Board assesses camp renewal, impact of MCAS, absence concerns, school improvements

The goal of camp is community building, social-emotional learning, and joy.

A reimagining of the program formerly known as Science Camp, changes to standardized test scores, attendance concerns and updates on elementary campuses were discussed at length by the school committee on October 13, although no decision has been made.

Emphasizing that the camp proposals are currently only an initial “exploration,” Assistant Superintendent Roderick MacNeal Jr. outlined four options for what is now being called a “nighttime experience.”

If chosen, one could potentially take over from the long-established and hugely popular Rhode Island-based Alton Jones Science Camp. program that many Arlington Public School fifth graders attended before the pandemic.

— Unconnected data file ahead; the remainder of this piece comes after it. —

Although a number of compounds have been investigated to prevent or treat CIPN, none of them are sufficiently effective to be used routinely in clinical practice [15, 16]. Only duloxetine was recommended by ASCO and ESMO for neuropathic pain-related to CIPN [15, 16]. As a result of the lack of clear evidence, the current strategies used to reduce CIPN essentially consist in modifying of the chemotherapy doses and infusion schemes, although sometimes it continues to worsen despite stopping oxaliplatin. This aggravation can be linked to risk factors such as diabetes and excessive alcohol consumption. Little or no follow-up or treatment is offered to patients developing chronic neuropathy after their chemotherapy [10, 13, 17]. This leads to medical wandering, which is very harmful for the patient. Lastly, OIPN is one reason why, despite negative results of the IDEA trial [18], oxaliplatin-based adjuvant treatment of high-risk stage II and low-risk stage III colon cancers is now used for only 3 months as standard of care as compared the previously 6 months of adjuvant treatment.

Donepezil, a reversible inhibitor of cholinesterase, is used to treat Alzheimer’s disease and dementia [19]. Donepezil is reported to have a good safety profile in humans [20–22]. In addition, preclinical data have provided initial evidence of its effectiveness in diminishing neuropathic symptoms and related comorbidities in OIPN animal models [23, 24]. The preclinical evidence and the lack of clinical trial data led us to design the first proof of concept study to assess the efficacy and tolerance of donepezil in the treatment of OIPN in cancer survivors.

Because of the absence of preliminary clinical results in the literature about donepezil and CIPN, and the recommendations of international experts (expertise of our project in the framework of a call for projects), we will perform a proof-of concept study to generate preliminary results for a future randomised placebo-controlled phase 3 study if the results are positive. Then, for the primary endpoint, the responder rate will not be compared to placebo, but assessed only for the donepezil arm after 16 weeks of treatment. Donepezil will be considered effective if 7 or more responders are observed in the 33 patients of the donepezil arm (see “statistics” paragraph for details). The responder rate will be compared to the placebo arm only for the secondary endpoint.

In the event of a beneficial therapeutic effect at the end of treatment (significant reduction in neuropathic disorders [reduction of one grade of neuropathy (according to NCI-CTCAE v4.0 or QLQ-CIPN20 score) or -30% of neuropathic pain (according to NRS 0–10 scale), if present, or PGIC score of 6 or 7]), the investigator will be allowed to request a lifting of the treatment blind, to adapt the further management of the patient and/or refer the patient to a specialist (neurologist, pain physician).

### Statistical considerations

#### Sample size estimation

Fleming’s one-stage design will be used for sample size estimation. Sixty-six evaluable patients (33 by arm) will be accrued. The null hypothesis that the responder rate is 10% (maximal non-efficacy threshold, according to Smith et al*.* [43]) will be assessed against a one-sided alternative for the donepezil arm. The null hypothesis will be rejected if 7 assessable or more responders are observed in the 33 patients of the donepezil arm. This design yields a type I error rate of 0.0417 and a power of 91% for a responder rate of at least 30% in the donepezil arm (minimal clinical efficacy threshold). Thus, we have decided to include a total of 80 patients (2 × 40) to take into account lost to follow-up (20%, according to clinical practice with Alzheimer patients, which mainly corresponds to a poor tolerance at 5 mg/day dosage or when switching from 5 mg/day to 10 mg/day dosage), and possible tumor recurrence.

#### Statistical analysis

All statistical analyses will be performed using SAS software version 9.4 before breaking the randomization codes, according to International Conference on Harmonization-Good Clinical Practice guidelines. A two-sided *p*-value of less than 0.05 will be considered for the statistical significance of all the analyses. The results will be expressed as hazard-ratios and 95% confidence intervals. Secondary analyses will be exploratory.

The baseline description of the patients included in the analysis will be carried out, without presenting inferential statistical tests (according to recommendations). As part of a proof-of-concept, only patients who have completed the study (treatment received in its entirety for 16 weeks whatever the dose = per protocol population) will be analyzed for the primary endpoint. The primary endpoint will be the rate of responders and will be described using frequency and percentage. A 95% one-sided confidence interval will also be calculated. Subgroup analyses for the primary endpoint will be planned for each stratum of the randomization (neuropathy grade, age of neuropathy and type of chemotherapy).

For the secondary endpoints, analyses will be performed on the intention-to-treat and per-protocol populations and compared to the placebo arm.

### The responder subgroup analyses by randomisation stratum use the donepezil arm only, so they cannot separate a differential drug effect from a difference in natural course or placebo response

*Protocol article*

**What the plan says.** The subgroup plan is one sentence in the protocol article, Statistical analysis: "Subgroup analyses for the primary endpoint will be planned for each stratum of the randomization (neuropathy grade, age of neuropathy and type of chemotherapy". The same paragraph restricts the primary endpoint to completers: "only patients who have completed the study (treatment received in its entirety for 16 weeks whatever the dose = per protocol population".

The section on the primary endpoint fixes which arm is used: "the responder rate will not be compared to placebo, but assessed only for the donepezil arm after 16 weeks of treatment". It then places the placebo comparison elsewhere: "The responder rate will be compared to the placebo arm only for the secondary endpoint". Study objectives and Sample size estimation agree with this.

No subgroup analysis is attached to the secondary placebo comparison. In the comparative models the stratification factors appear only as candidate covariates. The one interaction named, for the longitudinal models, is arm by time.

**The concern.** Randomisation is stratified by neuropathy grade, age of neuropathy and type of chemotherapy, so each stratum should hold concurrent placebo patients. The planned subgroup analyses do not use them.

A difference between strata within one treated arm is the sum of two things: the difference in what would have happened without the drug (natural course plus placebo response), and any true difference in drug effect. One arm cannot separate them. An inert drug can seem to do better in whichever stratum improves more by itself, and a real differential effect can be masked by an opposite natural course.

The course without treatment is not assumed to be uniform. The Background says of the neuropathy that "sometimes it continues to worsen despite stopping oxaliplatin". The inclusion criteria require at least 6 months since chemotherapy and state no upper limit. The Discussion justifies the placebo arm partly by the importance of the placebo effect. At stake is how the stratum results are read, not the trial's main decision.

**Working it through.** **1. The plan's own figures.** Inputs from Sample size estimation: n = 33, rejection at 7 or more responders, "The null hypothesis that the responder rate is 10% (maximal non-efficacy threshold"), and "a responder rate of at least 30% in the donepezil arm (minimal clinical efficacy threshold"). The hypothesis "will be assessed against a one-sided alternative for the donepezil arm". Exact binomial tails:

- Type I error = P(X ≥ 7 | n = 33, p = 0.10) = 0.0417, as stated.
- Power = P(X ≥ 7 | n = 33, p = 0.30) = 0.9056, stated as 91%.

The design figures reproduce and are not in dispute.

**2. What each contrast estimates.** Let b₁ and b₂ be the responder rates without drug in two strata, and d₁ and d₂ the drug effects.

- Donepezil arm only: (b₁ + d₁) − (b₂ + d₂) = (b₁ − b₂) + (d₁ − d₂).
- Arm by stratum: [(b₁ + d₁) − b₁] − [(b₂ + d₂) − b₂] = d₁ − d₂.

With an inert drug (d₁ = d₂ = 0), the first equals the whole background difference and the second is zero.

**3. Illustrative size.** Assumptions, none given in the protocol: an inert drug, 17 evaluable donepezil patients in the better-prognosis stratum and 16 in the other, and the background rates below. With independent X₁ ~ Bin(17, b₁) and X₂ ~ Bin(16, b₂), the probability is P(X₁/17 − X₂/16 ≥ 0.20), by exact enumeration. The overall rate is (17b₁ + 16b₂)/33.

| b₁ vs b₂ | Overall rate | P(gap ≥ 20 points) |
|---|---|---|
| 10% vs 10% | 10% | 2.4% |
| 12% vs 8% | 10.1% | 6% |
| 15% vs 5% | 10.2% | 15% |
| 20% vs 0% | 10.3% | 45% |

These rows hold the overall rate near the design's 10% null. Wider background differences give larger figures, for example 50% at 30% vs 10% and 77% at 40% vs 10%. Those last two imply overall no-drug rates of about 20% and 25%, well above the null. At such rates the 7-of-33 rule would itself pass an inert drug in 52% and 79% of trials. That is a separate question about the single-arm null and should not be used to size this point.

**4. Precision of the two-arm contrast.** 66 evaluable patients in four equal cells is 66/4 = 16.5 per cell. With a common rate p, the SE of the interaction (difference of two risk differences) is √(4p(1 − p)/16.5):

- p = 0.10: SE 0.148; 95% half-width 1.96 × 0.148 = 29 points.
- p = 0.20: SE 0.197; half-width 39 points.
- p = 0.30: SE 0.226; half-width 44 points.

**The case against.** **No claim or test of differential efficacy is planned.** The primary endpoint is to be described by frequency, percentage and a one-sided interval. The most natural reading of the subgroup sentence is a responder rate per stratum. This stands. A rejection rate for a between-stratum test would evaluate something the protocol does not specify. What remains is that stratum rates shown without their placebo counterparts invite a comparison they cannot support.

But with the old venue permanently closed and the consensus now to allow as many students as possible to participate, including those living with disabilities, things will have to be different in the future, administrators and faculty acknowledged. members of the committee in recent months.

All of the proposals presented are aimed at sixth-graders and none focus specifically on science. These changes were not explained or discussed at the meeting, so YourArlington demanded to know why.

The focus now is on building community, social-emotional learning, and joy, in line with the core values ​​of Gibbs School, which exclusively teaches sixth grade. “It won’t be tied to the science curriculum,” MacNeal said.

The timing of any future nighttime experience was not specified, although it was mentioned that it would take place during the February or April holidays, either in 2023 or 2024.

The topic is expected to be discussed again soon at least twice: Tuesday evening at the Gibbs School Parent-Teacher Organization meeting and at the Oct. 24 morning meeting of the curriculum subcommittee. , instruction, evaluation and responsibility of the school committee.

4 possibilities for the future